If you're heading out, don't forget to keep Mardi Gras clean.

Even if parades and beads aren't your thing, get out and enjoy the weather this weekend! Head out to the Horse Farm or another park, go for a bike ride, or simply sit outside your house for your morning coffee.


Sustaina-Bowl Sunday

So, the Big Game is this Sunday. If you live in Louisiana and are like me, you haven't really been following playoffs this season. Actually, if you're me, you kiiiind of stopped watching around Week 9 of regular season. Sorry.

However, I do love the celebration and hype around the the final game of the season. Side ramble: From my years in advertising, I've learned that you cannot say the name of the game if you don't shell out $$$ to the NFL. I've written many a radio spot dancing around the name. I get it, because it's copyrighted and all, but it almost looks more ridiculous to see "the Big Game" in ads and marketing emails. Like, it's almost going against your brand. Silly? Yes. Am I still going to avoid it even in my peon blog? OF COURSE. I don't have enough money to get sued by the NFL.

So. Broncos vs. Panthers. Who are you rooting for?

While I might secretly be going for the Panthers, what I'm really rooting for is sustainability!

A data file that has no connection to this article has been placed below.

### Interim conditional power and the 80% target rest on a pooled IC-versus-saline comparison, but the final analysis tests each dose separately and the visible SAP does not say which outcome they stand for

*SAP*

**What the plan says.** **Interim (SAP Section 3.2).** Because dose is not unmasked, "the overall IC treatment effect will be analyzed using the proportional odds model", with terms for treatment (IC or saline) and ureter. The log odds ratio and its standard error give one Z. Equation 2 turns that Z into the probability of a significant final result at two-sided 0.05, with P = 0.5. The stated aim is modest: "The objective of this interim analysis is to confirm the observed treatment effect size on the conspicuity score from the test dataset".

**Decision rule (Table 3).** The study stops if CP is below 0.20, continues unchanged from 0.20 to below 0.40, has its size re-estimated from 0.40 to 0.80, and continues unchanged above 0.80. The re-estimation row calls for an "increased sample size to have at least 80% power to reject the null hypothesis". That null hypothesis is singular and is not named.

And hey, this year's match-up is held in one of my favorite cities, the hippie treehugging San Francisco!

Photo credit: Susty Party

Sustainable Parties

Whether you are having friends over, chilling at home, or heading out to a bar, you can minimize trash while cheering for your favorite team.

  • Avoid single-use by using regular dinnerware, silverware and drinkware. Go even further with cloth napkins.
  • If you need to use disposable dinnerware, choose eco-friendly, biodegradable and compostable materials instead of styrofoam or plastic. Bagasse and wheat straw are two great plant-based materials, and you can find these in stores. (Try Vitamins Plus or Whole Foods in Lafayette.)
  • Put out a dedicated trash can for recyclable materials, aka beer bottles, beer cans, wine bottles and rinsed queso jars.
  • Use paper towels and napkins made with recycled materials.
  • Don't go out and spend money on single-use decorations!
  • Shop local for your food!
  • If you're going to a friend's, bring your dish in a reusable container, and if you get to bring leftovers home, use the same dish. 
  • Bring drinks in recyclable containers and bring your own drinking glass (you can bring a kanteen or insulated bottle to a daiquiri shop and ask them to fill it!)
  • If the party you're attending doesn't have a recycling bin inside or outside, collect your recyclables and bring them home. 
  • Heading out to the bar? Carpool with your friends or call Uber.

Over in San Francisco...

The SB50 Host Committee has a goal of making the event “Net Positive”. They're focusing on:
  • Reducing impact on climate change
  • Using resources and materials responsibly
  • Inspiring fans to embrace sustainability personally